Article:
This is incorrect because, by 1851, Mendel was already a priest. According to Iltis [1932/1966], on his 25th birthday (July 22, 1847), Mendel was ordained subdeacon, on August 4th he was ordained deacon, and on August 6th he was ordained a priest.
I removed the short biography from MendelWeb, just prior to the first edition, because I decided I would rather have students read Orel , Iltis [1932/1966], Olby , or even the entry in the Encyclopedia Brittanica. I am currently working on a revised sketch that I hope will add something new to the worthwhile biographies already available.
Consider the following entry for "text-book" from the OED:
attrib.pa ssing into adj. Derived from, dependent upon, or typical of a text-book (sense 2); orig. and still occas. in a derogatory sense, implying mechanical adherence to a stereotype; now freq. used in an approbatory sense of an exemplary or classic instance of something. Cf. copy-book 2 b.
I describe some the problems of textbook narratives in more detail in "MendelWeb: An electronic science/math/history resource for the WWW", a paper prepared for WWW2 in Chicago. Some of these problems are captured nicely in these excerpts from the OED's definition of "text-bookish":
textbooks and breaking down standard scientific categories:
This is a bit much, I agree, but the course did give students a sense of learning about science in a much deeper way -- deeper technically and philosophically -- than they had previously experienced in secondary and undergraduate science courses. Furthermore, the course allowed students to see connections between what applied mathematicians, physicists and biologists do, in ways made invisible by traditional departmental curricula. Of course, I think most of these achievements were due in larger part to the team-teaching and seminar style of the course, than to the materials we assigned and distributed.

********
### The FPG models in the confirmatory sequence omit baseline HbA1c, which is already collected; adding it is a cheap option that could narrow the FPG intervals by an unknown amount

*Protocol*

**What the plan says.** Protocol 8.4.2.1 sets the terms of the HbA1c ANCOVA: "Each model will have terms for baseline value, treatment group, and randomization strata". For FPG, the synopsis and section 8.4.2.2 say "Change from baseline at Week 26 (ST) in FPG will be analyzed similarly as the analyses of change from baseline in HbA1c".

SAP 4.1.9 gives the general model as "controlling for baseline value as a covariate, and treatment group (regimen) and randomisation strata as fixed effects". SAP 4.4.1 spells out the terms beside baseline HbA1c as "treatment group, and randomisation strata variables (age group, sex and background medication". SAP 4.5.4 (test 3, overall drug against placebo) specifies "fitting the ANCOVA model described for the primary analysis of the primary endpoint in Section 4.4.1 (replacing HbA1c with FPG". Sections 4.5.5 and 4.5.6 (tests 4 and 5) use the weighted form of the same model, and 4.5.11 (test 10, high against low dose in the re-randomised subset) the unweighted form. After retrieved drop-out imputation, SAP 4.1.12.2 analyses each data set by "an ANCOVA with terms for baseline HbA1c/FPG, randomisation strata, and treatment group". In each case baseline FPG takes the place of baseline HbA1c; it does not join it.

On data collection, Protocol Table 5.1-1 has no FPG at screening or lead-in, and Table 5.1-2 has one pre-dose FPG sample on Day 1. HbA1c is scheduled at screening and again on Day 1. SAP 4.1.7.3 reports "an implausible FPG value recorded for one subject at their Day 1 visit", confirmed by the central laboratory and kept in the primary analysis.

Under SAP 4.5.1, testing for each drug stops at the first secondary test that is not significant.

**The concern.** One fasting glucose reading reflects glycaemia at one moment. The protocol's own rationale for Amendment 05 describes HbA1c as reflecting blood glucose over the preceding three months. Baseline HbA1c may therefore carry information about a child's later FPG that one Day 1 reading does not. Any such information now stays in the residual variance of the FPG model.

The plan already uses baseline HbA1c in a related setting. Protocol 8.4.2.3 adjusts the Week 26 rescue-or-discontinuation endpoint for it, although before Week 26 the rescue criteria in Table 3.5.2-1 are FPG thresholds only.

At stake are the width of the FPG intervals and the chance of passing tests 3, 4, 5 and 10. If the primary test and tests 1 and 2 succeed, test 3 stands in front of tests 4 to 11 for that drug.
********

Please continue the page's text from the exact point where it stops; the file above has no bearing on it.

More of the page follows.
"disc." would have been fine, I think, unless the idea was to make certain readers wince at the end of the paragraph.
by readers all over the world:
Althought the collaborative hypertexts of Mendel's paper have been available and publically write-able since September 1995, no one has contributed a single annotation. Although I'm happy that the texts are not being used for "hello world" sorts of messages, I sincerely hope some of the teachers and students who use MendelWeb will soon begin to add their comments, questions and references to the texts.
The Mendelroom is a virtual space created on a MOO (an object-oriented multi-user computer program), running on computers in Tel Aviv and in Washington, D.C. If you are using a computer that can handle a graphical browser like Netscape, then it is likely that you can use MendelWeb and the Mendelroom simultaneously. For more information, take a look at the Mendelroom Information Page.